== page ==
Saturday, April 04, 2020

Are we achieving suppression in the UK?

Some people are talking about a peak in deaths over the next week or two. And suppressing the disease such that we might be able to lift the lockdown eventually (end of May has been mentioned). But when will we tell how well the controls are working? I've already shown that it takes a while to really show up convincingly in the daily death data (and I haven't even taken account of additional delays in reporting deaths once they've happened). Clearly the reported case numbers for illness are wholly inaccurate and reflect testing policy more than anything else.

Here are a few hypotheticals, again based on the SEIR model fit to daily death data. This time, I have tried a few scenarios in which the effectiveness of the lockdown is measured as a scaling on the R0 parameter. In order from top to bottom, in the plot below R0 stays the same, then is reduced by 50%, 75% and 95% of its value, at the date of the lockdown. The two end cases are IMO wholly implausible and I've put them in just to show the bounds of what the model could do.

First the daily death figures, with recent observations shown. The data don't distinguish much between the scenarios, though you could say it's slightly optimistic that the most recent couple of days are towards the lower end of the spread, but still compatible with even the blue plume at this stage. The plumes do separate out a bit and in another week we will have a much clearer picture of which is closest to the truth. The original R0 in this fit is 3.3 so the green plume with Rt = 1.6 is still trending up towards a widespread epidemic whereas the red one with Rt = 0.8 is achieving control at a much lower level, albeit taking a bit of time to do so. 

The yellow plume shows that people keep on dying at much the same rate for a while even if the disease is quickly reduced with Rt = 0.16. This is a consequence of the long time that some people take to die - at least according to the fitted distribution of time to death that I've taken from the Ferguson et al work. I think it may be worthwhile to revisit this time to death as it was based (as so much of the modelling has been) on a very small set of Chinese data from early on in their outbreak. Rather amazingly, the entire shape and size of the time-to-death distribution beyond 20 days is based on the extrapolation of a parametric fit into a region which contains not a single data point. I'm not saying it's wrong and they probably did as good a job as was possible with the limited data available at that time, but it could surely be improved (revalidated) now.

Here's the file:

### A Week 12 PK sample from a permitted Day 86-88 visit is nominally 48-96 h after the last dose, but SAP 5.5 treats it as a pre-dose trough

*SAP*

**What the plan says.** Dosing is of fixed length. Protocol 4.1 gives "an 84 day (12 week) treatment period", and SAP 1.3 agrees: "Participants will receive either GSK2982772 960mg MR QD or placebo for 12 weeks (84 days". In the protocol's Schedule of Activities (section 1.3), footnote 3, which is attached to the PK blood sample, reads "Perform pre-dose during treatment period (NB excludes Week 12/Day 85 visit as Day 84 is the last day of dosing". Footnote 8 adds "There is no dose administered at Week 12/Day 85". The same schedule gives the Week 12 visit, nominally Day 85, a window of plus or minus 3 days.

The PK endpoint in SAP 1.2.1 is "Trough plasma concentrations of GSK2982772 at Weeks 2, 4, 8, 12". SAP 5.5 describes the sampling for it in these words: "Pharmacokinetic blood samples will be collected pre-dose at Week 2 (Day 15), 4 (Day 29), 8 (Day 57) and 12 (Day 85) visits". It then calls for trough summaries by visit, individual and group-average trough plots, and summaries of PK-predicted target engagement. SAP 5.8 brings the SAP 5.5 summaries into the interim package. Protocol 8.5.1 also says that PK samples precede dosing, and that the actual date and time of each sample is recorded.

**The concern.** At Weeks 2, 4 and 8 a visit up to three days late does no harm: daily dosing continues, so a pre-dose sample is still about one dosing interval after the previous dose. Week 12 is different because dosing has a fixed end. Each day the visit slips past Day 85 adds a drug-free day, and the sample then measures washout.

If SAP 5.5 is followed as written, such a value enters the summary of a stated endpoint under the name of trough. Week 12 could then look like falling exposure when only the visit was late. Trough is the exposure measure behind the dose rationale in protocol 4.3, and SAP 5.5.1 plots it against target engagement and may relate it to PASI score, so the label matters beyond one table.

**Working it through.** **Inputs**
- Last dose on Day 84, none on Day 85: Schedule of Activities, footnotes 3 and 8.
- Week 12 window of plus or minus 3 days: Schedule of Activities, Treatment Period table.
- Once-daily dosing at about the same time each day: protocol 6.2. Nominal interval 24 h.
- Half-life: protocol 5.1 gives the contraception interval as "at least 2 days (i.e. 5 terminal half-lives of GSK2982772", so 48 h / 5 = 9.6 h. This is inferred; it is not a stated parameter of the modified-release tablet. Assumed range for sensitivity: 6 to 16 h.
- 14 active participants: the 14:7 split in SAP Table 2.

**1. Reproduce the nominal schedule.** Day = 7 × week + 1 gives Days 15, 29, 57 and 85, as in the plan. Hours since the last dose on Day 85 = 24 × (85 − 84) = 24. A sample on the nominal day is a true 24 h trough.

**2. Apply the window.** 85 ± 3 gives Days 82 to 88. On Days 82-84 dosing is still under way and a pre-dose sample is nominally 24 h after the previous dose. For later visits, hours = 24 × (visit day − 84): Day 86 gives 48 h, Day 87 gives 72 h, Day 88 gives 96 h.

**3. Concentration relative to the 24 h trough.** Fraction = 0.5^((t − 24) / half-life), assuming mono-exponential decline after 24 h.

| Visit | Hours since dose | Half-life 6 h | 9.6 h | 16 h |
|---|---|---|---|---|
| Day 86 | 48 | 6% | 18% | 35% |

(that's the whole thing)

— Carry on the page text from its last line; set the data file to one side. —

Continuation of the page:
I've said I don't believe the data on reported cases, but the level of illness is still something that the healthcare system experiences and it's possible that this will provide an earlier indicator. If fewer people are getting ill then there will be fewer 999 calls and lowered demand on beds etc. The symptomatic cases respond much more rapidly and clearly to controls, as shown below. 

So in the red case of even marginal control, where Rt is just over 0.8 on average, the number of new cases falling ill each day should be dropping off quite quickly (consistently by about 5% per day) and by now be well down from their peak. This may not be immediately felt if the beds are still full of course, but it could be observable soon even if time from symptomatic to seriously ill is another week (some people die faster than this). It will certainly be clear soon enough if the cases are really dropping.


Everett F Sargent said...


Here are two of the doubling time plots, have a look ...

Problem countries: US, UK and maybe FR
Recovery countries: IT, ES, and maybe DE and maybe Benelux.

James Annan said...

Neeed More Label!

Everett F Sargent said...

As in, need more cowbell? :)

The spaghetti plots are rather busy, that I will admit. But then again, I've gotten use to it since I've been looking at them for at least 10 days. I tried my best on the colors, where nine appears to be the upper limit.

Everett F Sargent said...

Oh and I'm nearsighted 20/400 (or worse), so that I have two built-in magnifying glasses, I can get within ~10 cm of anything and it will be in focus, say like 10X.

Everett F Sargent said...

Oh and four years of technical drafting (from 1967-72, I was always 1st in drawing the third view given the other two), a two year technical degree (AAS in CE), land surveying, BS and MS in CE, so that's almost like 53 tears of looking at technical drawings.

Note to self: I don't, in any way, consider the above traits an advantage, in fact, I consider them a disadvantage.

Everett F Sargent said...

Oops, so I can't even count, "1967-72" should be "1968-72" and "53 tears" should be "52 years" sorry about that.